Mediterranean terrestrial orchids

To discover not one, but two!!!, wild orchids in my own garden is absolutely mind-blowing. The first — which I later identified with the aid of Orquídeas Ibéricas as a species of bee orchid, Ophrys  scolopax — I spied on the very next day after we moved in. Having gone away for a fortnight, I thought the lone orchid would be gone by the time we returned. But no — instead there were more that had come up during my absence. Such joy :-).

They have an interesting sex life, these bee orchids. They’re quite naughty — apparently imitating the female of certain species of bees, including their scent, to lure unsuspecting males. The thoroughly enthralled male insect then comes, makes the appropriate overtures, et voila!, the orchid is fertilized. Looking at the range in variation of markings on all the species of bee orchids, and there are dozens, each one a unique insect, I cannot help wonder — which came first:  the insect or the orchid? Parallel evolution in bees and orchids is truly a great wonder.

Scolopax markings range

Range of markings on O. scolopax. Source: Orquideas Ibericas.

As the weather warmed up, those first Ophrys orchids dried up, hopefully setting seed before doing so. It is my understanding that the seeds only germinate in the presence of specific fungi, so the plan of taking out the hedge of toxic oleander along that side of the garden, and replacing it with fruiting feijoa or pitango (Surinam cherry), is off. I would rather leave that corner for wild orchids. The feijoa and pitango will have to go elsewhere.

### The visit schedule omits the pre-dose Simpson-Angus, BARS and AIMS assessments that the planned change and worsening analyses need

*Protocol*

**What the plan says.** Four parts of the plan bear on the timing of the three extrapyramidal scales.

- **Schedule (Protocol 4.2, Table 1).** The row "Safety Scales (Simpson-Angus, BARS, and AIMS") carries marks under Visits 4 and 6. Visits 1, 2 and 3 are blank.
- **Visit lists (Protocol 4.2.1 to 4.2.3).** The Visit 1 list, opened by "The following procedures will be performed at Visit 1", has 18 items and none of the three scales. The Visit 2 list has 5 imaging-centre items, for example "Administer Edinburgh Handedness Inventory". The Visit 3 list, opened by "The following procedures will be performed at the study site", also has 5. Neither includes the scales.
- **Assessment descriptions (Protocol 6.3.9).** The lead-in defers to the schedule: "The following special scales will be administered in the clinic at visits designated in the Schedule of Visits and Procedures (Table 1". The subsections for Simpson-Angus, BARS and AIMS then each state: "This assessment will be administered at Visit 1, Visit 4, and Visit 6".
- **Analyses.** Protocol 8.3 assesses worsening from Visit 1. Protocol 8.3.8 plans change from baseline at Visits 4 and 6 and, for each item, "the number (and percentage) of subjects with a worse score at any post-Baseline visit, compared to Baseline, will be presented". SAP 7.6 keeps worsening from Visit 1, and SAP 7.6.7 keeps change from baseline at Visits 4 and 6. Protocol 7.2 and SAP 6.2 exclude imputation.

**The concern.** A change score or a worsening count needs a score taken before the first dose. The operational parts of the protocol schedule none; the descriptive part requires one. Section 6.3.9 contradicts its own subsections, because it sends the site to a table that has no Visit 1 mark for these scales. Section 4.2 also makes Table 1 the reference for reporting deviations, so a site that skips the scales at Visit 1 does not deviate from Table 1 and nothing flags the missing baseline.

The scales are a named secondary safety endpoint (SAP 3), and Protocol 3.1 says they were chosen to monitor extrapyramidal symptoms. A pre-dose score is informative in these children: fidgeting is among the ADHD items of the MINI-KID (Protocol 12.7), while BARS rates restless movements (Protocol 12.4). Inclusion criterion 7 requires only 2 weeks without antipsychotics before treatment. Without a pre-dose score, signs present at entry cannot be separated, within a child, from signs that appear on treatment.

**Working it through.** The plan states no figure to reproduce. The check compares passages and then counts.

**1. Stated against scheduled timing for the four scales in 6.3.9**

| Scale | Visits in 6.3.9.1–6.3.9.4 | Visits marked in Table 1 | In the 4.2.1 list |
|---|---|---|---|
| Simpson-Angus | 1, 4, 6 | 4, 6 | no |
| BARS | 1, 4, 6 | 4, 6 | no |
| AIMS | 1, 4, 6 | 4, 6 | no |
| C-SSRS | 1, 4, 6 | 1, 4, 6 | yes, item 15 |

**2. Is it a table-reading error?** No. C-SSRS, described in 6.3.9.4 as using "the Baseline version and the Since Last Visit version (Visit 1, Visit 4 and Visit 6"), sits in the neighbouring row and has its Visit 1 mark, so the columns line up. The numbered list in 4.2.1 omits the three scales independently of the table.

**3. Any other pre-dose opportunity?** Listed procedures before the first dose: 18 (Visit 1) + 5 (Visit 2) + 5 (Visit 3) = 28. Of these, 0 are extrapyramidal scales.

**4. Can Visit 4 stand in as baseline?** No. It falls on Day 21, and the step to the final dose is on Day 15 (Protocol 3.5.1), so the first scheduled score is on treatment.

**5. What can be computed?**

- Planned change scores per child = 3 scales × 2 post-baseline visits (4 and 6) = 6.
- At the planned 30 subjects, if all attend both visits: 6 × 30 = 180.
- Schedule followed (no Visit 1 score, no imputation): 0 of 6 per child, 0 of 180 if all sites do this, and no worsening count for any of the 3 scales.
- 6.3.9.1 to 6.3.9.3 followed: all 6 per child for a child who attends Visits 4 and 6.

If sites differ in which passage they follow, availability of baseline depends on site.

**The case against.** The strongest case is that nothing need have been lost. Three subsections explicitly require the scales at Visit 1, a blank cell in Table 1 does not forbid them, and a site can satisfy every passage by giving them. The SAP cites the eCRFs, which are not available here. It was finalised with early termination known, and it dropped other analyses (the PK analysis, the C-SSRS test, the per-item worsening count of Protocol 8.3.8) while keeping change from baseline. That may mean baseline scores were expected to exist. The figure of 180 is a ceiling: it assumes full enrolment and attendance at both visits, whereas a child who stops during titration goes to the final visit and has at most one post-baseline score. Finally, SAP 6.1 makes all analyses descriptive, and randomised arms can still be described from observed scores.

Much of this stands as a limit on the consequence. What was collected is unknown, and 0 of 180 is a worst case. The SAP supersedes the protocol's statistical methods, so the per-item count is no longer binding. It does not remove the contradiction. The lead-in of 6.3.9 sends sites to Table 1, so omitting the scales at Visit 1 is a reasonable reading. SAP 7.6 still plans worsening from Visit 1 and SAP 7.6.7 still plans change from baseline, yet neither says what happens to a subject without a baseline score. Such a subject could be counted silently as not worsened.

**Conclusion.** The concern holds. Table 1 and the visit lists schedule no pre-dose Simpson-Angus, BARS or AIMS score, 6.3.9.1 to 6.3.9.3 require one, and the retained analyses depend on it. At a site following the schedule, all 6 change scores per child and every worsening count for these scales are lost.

I thought that was it, as far as orchids in the garden, but surprisingly, in an unexpected spot, totally bereft of trees and shade, I found another one. This time it was a pyramid orchid, Anacamptis pyramidalis, listed as widely distributed throughout Europe, from Ireland to southern Scandinavia. Thanks to Orquídeas Ibéricas once again. It certainly looked like an orchid that would prefer a moister environment, but wonder of wonders! here they are, one of them with three flowering spikes. It is apparently found on limestone territory (my garden’s numerous outcroppings definitely fits the bill) throughout the Western Mediterranean and most of Spain and Portugal (though less common in northern Spain).

Feeling truly blessed to have these ground orchids gracing the garden!


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